In India, of course, the retail pricing of petroleum products has been opaque involving direct subsidies as well as cross subsidies. Last November, the prices of petrol and diesel were reduced and in the wake of the recent falls in the crude prices there is a clamour for another cut. However, there is some resistance from the oil marketing companies which in the past bore the brunt of the increase in the crude price.
At a time when the economy is growing at a furious rate, inflationary pressures are on the ascendant. Supply side measures have relevance but with many sectors functioning at full capacities, it will call for unpopular measures such as more liberal imports to rein in inflation. Hence it is that demand side measures, always in the reckoning, will have to be brought to centre stage.
On January 31, the Reserve Bank will be reviewing its annual credit policy. Its target range for inflation for the year has been between 5 and 5.5 per cent and it will therefore be interesting to see what monetary tools will be used to achieve that goal.
The RBI is, of course, not compelled to vary its interest rate signals on the day it reviews its policy. But everyone will be surprised if it does not.
Over the recent past, the RBI has been relying almost exclusively on the reverse repo and repo rates, the rates at which it borrows and lends against securities.
However, intervention through repo rates alone has had one limitation in that large foreign capital inflows that have become commonplace have become an alternative source of liquidity and reduced the dependence of banks on the RBI.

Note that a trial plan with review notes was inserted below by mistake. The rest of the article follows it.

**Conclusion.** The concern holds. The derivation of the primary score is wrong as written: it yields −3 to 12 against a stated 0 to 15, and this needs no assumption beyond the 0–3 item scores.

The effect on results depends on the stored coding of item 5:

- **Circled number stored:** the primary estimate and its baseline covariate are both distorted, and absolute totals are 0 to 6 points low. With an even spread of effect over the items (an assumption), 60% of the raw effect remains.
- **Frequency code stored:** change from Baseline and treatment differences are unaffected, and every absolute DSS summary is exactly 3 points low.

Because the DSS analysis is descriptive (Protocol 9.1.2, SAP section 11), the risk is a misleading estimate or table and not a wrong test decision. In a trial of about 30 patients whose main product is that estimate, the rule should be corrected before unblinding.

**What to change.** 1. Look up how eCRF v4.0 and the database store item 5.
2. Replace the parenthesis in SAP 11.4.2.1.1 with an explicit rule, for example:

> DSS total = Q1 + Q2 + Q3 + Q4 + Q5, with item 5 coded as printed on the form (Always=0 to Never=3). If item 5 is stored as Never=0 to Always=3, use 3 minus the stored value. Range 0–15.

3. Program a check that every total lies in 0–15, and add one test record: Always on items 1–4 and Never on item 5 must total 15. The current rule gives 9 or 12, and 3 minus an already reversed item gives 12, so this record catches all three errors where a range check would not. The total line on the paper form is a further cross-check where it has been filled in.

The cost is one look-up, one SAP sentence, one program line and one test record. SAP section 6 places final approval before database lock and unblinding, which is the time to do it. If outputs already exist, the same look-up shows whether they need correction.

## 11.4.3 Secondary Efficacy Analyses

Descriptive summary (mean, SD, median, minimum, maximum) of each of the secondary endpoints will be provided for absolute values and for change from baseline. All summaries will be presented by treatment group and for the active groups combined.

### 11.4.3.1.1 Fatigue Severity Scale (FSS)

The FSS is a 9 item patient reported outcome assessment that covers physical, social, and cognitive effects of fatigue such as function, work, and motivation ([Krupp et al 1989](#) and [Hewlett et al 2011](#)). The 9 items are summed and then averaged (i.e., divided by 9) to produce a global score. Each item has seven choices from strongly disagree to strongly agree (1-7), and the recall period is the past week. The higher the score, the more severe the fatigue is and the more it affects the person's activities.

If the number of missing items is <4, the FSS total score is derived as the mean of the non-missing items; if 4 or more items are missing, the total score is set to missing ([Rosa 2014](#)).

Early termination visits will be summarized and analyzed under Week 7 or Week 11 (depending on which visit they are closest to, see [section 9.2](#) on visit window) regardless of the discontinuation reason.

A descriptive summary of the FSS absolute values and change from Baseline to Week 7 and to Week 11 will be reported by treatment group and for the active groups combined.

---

Realising this, the RBI resorted to a CRR increase of 50 basis points last month (December 8), a measure designed to impound Rs.13,500 crore of additional deposits.
The big question on the eve of the third quarter review is what other steps the central bank would take to tackle inflation.
Flexibility over SLR
The conduct of monetary policy has become even more challenging now, with the RBI finally getting the legal nod to lower the floor on SLR, which now stands at 25 per cent. The flexibility the RBI gets in conducting monetary policy is welcome. It fits into the reform agenda as well. One of its long-range goals is to progressively bring down the level of statutory pre-emptions the CRR and the SLR.
However, at the present juncture, the RBI may announce a roadmap to lower the SLR but may not effect a change straightway. Among the factors influencing the central bank will be the state of government finances, the more than expected growth of all monetary indicators and of course inflation. Public finances at the Centre and in the States are reported to be in better shape with their fiscal deficits coming down thanks to a booming economy. A lower SLR floor suggests less reliance on the banking system to fund government borrowing.
For some time banks were investing in SLR securities far more than what they were required to.
More recently, however, they have been divesting their excess holdings to fund their borrowers. The present level of SLR is in the region of 29 per cent and is expected to come down further to 25 per cent. Hence banks will require additional leeway for raising funds through a lower floor for SLR only after some time. Of course, bank credit has been growing furiously with much of the disbursements allegedly leading to overheating of the economy.
The RBI has already made retail and home loans more expensive. Yet if credit growth continues unabated, other measures besides higher interest rate signals will in all probability be announced.
C. R. L. NARASIMHAN